Deduction of contributions at source (DOCAS) regulations 2023

All public sector employers that provide a DOCAS service, including those in the NHS, must comply with the 2023 regulations.

20 March 2024

From 9 May 2024, the government will bring into force the Trade Union (Deduction of Union Subscriptions from Wages in the Public Sector) Regulations that stem from the Trade Union Act 2016.

Deduction of contributions at source (DOCAS) or also known as check-off, is the practice of a worker paying their union subscriptions by having them deducted from their pay by their employer at source, and then paid to the relevant trade union. 

There is no statutory obligation for an employer to provide this service. From Thursday 9 May, all public sector employers that provide a DOCAS service, including those in the NHS, must comply with the 2023 regulations, in which a relevant public sector employer can only make deductions from its workers’ wages in respect of trade union subscriptions if: 

  • the trade union pays the employer a reasonable amount for this service; and, 
  • workers have the option to pay their subscriptions by other means. 

The Cabinet Office has issued guidance for public sector organisations, which:

  • helps employers understand what their obligations are 
  • supports employers in determining reasonable costs and identifying alternative methods of the payment of subscriptions
  • provides frequently asked questions (FAQs) and work scenarios to support with implementation.

Actions for employers

DOCAS and the provision of membership data can be seen as part of the employer’s commitment to collective bargaining and the partnership relationships described in the NHS Social Partnership Forum agreement and the NHS Terms and Conditions of Service Handbook. 

The NHS Staff Council has produced a check list to support employers with the implementation of the changes to DOCAS.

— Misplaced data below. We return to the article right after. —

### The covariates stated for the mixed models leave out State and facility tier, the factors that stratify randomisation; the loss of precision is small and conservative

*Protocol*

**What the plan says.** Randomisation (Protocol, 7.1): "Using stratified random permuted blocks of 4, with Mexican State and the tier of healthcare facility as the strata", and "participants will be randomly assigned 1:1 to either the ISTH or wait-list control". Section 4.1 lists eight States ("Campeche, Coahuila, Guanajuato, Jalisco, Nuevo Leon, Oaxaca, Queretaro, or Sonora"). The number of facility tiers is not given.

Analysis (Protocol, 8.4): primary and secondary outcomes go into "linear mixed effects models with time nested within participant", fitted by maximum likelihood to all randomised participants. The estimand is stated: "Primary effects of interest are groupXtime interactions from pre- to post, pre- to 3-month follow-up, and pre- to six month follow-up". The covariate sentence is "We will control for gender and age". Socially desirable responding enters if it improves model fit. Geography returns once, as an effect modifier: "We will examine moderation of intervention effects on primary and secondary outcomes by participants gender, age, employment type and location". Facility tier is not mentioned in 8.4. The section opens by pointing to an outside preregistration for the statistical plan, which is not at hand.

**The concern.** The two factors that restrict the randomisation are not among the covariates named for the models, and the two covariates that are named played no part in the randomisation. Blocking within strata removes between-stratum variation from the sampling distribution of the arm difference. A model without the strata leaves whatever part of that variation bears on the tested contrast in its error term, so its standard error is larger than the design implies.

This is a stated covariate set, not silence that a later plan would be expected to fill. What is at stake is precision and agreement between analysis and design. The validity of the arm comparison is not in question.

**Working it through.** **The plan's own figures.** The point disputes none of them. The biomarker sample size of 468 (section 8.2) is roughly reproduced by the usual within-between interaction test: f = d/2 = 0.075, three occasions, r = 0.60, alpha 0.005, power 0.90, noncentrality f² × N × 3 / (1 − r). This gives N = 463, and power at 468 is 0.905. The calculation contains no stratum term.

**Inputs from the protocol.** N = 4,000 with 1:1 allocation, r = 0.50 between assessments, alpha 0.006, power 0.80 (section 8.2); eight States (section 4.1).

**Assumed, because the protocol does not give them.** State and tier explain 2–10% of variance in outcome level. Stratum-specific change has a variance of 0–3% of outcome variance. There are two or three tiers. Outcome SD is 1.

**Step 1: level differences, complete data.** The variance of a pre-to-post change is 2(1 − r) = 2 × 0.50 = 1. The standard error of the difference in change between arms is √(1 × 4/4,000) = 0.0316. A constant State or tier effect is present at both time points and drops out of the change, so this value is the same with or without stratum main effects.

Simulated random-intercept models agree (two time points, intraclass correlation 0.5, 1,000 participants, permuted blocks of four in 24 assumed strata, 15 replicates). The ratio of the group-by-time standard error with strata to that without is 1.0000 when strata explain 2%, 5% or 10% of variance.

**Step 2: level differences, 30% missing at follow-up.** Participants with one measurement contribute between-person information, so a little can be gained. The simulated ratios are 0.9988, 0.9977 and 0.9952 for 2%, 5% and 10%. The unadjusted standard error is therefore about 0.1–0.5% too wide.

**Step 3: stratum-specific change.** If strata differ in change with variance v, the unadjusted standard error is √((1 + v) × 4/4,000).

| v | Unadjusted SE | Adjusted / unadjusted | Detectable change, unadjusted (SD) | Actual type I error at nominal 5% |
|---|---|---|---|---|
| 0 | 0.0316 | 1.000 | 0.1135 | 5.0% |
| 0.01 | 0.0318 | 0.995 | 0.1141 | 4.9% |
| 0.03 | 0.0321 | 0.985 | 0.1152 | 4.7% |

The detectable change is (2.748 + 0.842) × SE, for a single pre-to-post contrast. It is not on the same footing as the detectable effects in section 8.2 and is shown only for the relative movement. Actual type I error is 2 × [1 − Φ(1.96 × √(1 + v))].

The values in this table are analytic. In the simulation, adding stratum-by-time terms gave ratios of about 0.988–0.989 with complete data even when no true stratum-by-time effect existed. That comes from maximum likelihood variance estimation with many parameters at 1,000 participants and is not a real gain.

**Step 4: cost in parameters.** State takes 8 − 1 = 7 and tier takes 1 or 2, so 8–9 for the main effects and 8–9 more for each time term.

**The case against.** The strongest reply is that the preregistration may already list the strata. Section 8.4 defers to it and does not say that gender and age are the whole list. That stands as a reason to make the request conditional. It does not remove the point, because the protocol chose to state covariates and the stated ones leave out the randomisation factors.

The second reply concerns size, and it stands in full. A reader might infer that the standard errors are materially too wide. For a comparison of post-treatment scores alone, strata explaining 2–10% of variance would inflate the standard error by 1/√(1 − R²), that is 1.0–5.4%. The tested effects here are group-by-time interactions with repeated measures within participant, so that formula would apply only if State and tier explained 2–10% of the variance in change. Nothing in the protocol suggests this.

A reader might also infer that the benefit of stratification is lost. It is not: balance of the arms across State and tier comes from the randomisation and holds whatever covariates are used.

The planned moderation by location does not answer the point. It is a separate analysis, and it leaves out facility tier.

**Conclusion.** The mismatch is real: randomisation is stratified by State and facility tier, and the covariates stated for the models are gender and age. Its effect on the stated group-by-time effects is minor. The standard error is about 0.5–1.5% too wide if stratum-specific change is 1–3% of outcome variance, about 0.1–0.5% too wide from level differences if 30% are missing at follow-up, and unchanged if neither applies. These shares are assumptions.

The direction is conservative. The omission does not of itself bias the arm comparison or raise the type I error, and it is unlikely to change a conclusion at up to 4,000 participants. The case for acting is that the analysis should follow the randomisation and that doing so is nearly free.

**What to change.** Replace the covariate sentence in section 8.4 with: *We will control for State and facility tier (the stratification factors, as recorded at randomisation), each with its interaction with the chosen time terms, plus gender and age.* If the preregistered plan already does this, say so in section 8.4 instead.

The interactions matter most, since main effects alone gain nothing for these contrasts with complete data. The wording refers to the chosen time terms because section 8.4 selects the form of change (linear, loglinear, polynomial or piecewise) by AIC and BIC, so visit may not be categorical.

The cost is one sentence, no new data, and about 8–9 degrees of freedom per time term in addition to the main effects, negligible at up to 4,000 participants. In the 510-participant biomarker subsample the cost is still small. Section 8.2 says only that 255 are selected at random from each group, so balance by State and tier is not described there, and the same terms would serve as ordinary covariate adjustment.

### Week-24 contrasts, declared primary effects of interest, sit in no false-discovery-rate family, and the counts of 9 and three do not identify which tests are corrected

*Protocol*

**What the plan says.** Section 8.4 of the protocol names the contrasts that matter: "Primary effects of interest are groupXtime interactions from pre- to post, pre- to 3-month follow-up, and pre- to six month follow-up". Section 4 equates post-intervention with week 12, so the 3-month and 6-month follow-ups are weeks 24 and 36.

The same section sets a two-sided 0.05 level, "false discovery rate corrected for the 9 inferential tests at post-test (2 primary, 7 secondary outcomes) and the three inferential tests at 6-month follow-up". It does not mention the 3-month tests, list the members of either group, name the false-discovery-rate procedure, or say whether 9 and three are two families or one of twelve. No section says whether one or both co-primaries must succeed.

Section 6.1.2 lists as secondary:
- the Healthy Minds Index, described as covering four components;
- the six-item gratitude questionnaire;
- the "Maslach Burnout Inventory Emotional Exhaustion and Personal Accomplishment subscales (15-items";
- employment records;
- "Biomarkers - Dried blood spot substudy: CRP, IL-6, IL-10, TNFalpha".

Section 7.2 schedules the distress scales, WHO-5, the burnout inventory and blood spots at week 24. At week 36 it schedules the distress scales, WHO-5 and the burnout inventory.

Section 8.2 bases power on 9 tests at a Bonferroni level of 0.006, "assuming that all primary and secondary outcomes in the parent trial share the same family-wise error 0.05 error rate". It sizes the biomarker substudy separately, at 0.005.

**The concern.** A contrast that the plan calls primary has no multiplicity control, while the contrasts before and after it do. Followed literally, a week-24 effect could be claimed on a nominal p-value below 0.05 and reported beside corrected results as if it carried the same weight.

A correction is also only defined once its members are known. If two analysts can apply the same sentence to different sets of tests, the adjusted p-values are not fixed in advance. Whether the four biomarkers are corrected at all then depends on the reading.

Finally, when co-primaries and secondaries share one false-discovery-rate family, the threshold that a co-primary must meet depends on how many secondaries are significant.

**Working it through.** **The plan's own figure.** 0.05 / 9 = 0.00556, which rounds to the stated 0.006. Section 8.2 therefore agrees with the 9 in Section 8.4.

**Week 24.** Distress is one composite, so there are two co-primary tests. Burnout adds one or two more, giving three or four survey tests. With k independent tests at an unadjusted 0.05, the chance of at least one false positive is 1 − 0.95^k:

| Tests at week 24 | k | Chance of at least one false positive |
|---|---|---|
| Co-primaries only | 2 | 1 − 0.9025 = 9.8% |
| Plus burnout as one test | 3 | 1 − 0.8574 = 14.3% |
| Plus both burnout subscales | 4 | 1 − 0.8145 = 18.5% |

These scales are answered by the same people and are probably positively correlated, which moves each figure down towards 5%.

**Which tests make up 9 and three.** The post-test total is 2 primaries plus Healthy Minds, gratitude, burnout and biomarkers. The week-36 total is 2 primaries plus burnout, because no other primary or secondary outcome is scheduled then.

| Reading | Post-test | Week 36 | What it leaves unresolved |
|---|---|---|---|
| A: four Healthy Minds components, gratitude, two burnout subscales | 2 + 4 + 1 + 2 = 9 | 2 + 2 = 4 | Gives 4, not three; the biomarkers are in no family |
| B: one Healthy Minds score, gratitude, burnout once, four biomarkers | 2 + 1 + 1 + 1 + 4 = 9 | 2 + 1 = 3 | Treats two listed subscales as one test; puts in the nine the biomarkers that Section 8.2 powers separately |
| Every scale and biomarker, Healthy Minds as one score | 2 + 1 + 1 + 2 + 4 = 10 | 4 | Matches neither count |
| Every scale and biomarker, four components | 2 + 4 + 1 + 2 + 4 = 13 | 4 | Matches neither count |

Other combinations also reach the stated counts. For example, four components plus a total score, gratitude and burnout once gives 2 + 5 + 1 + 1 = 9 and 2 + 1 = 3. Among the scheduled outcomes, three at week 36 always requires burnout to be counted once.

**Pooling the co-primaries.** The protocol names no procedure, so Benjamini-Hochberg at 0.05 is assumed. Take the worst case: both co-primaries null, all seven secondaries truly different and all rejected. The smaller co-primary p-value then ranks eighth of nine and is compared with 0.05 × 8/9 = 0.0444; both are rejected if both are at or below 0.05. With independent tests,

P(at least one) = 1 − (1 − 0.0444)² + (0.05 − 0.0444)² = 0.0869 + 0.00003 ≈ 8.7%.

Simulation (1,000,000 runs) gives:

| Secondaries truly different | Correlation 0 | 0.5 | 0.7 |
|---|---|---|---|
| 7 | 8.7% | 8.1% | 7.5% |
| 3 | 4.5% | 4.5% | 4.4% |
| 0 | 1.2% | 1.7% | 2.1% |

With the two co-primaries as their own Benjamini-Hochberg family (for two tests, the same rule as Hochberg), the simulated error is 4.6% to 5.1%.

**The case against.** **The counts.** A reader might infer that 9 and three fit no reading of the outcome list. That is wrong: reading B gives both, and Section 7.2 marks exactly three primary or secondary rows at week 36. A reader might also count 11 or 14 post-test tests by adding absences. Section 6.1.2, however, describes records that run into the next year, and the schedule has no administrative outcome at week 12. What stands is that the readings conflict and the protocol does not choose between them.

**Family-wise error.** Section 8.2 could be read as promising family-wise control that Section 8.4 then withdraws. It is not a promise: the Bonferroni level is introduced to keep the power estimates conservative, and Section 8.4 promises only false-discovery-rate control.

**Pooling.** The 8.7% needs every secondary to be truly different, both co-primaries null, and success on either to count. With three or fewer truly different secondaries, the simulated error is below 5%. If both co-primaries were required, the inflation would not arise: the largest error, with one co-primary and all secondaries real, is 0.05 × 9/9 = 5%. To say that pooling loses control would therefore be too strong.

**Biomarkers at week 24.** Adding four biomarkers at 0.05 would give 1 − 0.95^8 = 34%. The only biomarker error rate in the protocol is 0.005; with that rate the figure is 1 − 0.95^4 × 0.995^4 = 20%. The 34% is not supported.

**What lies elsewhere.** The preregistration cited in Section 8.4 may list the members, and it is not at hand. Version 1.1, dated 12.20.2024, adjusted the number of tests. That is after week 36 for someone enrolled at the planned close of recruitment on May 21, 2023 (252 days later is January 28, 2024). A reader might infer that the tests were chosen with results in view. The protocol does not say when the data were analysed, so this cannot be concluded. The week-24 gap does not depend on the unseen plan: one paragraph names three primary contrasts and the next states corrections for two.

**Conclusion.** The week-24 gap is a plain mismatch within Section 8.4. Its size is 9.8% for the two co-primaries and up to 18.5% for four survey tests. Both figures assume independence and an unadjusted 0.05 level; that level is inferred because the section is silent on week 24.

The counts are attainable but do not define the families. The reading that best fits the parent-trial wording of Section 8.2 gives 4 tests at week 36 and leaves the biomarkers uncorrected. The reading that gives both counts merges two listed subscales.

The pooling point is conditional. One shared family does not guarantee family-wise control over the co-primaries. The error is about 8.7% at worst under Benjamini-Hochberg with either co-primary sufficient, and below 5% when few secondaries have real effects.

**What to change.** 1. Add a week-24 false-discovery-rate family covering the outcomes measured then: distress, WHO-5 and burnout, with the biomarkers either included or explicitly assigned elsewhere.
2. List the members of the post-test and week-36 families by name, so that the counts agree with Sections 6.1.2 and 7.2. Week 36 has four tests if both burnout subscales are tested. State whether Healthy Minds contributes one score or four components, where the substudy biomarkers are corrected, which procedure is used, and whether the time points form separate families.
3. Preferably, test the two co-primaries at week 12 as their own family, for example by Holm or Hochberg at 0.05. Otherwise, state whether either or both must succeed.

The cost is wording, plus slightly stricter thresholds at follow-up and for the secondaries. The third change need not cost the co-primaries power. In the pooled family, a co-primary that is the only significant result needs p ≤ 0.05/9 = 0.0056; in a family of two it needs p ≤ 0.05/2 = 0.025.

Please note: some unions may collect subscriptions via direct debit and therefore not part of this guidance. Employers should be aware that there could be recognised union members amongst those who are not covered.

  • Scope 

    • The regulations only cover organisations in England and Scotland that are either wholly or mainly public funded. They do not apply to devolved Welsh Bodies (due to the passing of the Trade Union (Wales) Act 2017). However, any  public sector organisations that operate within Wales and are not devolved, must comply with the regulations.  
    • Whilst there is no statutory obligation for an employer to provide this service - the regulations do not seek to remove check-off in the public sector.
    • There is no requirement for employers to stop deductions of contributions at source (DOCAS) arrangements currently in place however, existing arrangements should be applied in accordance with the regulations.


    • Where there is no (discernible) cost associated for administering check-off, there must be no charge to the trade union.
    • Any payments should be reasonable, and only cover the costs of making the deductions also the fee recharged must be substantially equivalent to the total cost of administering check off.